6 – 12 December 2014

Ebola media coverage:

Peter Piot speaks to Time magazine about his experience co-discovering the Ebola virus, after the magazine include him amongst their People of the Year – ‘The Ebola Fighters’: “We had no clue this was so dangerous. What we did was good lab practice in terms of how to manipulate the samples. In theory that was enough for Ebola, but the problem is you don’t want to use this regular infection control for Ebola because the slightest mistake can be fatal. That we didn’t know.”

Shunmay Yeung talks to Times Higher Education about her experience volunteering as part of the Ebola response in Sierra Leone: ““I learned a lot from the process. It felt like we had a very clear purpose. In our daily life as academics, our time can be spread quite thin. You have to teach and to supervise PhD students; you have research projects and papers to write up and other papers to review. There are lots of different things pulling you in different directions. It was refreshing to have a single purpose.”

David Heymann, Ron Behrens and Peter Piot appear in Sky Vision’s ‘Ebola Exposed’ documentary, which is broadcast on the Discovery network – David Heymann: “That’s the Holy Grail, that’s what everybody would like to be able to do, say – this virus comes from this carrier, to this animal, to humans – and if you do this, you can prevent infections.” Ron Behrens: “The most destructive viruses are the ones that are least likely to survive, because if they kill everything they invade, they’re not going to survive – they kill their hosts.”

To mark the first Universal Health Coverage Day, Karl Blanchet warns in a New Statesman article that Sierra Leone’s health system is showing worrying signs of collapse in the face of Ebola:This is a hugely frustrating and sad situation as the country had started to make progress in public health in the years prior to the outbreak. Despite the progress, however, the health system was not strong enough to absorb a shock on this scale and rebuilding infrastructure and trust will require major investment in the post-Ebola period.”

Peter Piot is quoted in an article by The Economist about the WHO response to the Ebola outbreak: “The director-general has very little control over the organisation’s budget, human resources and work in countries, including in case of emergencies.”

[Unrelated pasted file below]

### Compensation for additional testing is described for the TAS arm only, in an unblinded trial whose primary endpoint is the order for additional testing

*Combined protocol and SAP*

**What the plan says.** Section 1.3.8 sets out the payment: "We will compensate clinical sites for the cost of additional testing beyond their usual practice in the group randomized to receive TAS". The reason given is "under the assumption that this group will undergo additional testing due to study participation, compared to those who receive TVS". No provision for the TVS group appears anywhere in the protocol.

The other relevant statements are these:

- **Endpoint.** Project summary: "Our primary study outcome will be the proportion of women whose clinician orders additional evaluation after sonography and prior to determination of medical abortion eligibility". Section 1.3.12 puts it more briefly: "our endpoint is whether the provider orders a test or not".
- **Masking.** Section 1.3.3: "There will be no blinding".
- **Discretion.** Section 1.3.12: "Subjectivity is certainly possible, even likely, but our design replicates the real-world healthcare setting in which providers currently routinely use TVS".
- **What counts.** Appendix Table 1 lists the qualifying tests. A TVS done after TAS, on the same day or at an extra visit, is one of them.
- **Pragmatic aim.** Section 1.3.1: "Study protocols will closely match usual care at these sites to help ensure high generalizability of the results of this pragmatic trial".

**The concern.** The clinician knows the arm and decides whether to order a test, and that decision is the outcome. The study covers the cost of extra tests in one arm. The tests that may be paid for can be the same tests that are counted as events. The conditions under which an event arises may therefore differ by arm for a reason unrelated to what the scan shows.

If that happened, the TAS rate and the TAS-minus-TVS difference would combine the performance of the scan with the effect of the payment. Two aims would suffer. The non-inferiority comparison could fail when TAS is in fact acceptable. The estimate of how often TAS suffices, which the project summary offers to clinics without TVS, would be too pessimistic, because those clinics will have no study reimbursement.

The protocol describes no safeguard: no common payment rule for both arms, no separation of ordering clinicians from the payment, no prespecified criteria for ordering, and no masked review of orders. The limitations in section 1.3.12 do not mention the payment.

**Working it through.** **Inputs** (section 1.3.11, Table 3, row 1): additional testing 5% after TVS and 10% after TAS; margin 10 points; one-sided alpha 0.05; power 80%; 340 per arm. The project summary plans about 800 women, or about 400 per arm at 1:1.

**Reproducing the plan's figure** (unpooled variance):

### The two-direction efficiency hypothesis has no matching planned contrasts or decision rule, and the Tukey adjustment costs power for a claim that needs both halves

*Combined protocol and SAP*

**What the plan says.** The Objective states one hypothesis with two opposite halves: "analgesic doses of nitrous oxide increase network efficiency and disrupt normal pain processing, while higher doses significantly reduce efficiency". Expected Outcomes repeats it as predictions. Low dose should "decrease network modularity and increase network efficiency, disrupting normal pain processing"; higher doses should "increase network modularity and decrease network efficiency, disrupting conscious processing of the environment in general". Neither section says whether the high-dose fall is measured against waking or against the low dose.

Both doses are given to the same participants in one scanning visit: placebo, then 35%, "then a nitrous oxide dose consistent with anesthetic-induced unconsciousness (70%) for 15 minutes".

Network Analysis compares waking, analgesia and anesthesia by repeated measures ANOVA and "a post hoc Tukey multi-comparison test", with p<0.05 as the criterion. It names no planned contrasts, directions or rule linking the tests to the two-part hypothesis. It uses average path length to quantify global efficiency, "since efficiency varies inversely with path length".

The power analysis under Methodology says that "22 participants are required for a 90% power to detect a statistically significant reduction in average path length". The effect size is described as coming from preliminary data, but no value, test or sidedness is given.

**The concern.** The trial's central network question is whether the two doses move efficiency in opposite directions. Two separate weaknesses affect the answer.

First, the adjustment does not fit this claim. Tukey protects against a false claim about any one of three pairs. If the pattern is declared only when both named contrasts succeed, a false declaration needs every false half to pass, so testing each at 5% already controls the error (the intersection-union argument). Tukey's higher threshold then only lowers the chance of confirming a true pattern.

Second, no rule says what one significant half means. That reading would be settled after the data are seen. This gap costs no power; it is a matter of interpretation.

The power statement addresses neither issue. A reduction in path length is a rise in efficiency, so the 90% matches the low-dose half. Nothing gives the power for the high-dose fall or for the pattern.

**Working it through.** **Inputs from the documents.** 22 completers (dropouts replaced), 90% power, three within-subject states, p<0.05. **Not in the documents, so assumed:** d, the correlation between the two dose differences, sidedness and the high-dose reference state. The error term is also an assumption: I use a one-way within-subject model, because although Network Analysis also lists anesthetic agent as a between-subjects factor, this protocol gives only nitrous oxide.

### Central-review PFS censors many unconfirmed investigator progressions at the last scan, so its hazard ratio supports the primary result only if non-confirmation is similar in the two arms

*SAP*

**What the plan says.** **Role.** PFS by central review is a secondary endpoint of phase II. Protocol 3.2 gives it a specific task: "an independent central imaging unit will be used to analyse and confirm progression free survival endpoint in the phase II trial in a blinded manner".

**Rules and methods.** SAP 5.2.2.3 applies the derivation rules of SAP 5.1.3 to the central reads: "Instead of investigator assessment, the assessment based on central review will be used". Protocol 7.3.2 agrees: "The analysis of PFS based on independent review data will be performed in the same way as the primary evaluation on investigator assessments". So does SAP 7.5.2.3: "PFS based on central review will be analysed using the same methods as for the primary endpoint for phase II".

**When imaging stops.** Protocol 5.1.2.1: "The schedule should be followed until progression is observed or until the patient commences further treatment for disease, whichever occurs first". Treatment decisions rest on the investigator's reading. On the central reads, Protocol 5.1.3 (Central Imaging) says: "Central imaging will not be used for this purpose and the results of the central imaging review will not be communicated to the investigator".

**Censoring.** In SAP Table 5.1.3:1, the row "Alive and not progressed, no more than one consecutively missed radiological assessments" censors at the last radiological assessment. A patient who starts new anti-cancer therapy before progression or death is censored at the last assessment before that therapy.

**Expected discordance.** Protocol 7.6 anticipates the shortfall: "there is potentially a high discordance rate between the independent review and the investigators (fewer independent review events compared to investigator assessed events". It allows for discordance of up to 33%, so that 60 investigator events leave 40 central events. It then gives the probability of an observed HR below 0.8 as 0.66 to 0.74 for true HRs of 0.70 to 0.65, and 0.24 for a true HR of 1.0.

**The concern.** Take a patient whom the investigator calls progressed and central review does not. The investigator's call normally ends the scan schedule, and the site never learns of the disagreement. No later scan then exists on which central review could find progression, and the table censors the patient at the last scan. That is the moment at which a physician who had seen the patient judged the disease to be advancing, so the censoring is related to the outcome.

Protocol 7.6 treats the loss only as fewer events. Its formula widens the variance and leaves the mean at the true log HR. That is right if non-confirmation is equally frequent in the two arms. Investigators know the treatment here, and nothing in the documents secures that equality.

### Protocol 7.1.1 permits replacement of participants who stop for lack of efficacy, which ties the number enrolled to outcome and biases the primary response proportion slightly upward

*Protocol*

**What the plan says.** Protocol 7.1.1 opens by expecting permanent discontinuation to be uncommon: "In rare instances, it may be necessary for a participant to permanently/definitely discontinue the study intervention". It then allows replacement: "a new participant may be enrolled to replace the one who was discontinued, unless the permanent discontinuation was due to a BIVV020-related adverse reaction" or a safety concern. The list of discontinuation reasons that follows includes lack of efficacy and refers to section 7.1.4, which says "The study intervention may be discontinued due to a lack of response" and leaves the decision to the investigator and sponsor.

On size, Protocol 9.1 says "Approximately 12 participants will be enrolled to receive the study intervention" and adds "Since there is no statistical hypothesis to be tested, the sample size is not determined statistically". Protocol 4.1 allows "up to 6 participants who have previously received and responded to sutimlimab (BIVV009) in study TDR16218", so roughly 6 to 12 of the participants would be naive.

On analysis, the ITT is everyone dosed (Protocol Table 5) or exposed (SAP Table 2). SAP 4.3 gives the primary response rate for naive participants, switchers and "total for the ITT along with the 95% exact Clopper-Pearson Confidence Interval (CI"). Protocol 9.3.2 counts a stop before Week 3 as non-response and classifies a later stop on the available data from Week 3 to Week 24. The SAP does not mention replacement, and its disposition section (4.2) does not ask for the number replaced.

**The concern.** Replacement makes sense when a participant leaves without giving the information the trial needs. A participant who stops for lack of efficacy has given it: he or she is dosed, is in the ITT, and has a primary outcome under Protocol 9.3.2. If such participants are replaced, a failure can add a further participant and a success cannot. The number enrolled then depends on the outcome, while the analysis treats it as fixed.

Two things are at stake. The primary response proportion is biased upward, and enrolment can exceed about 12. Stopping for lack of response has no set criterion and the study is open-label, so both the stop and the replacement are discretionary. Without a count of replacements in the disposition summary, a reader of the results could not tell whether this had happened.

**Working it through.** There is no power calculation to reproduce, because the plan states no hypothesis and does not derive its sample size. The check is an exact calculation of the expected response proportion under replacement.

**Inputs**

The School’s work modelling the Ebola outbreak is mentioned in a Huffington Post article.

Nigel Crisp, Honorary Professor at the School, talks to The Conversation about the Ebola response and African health leaders: I think there’s a lot of hidden stories, unsung heroes, because inevitably in the UK and America and around the world the stories you hear are the stories about your own people. We hear about the great successes of the Bob Geldof sort of mission and we don’t hear these stories from people actually within the situation, the leaders who are there all the time.”

Ian Roberts’ comment piece on clinical care for Ebola patients continues to receive coverage on BBC News and NY Daily News. Ian also speaks to BBC’s Kick Ebola from Liberia programme (At 5mins 30secs).

Other media coverage:

David Heymann talks to BBC Radio Four’s Today Programme about microbial resistance (at 2hours 13mins): “It must be a diagnosis before treatment, but in addition the animal sector, the food animal sector, the plant sector, plant agriculture, and the fish culture sector all use antibiotics. So they’re providing antibiotics and multi-resistant organisms into the environment as well as humans.”

After the WHO World Malaria Report shows that malaria deaths have fallen by 47% since 2000, David Schellenberg discusses the findings on BBC News at 10: “We have come a long way in the last decade, but there is a long way to go. We should not be complacent with nearly 500,000 people dying every year from this very treatable disease. We could do better – we should do better. We’ve got the tools that enable us to do it, we’ve just got to go out and do it.”

David Schellenberg also appears on the BBC News Channel: “It’s a sad fact that just over 10 years ago 2 to 4% of people living in malaria-exposed areas were protected by nets, this figure now is closer to 50%. At the turn of the millennium we saw about $100m dollars being invested in malaria control across the globe, that figure now is closer to $2.7bn, so a huge increase in the funding available.”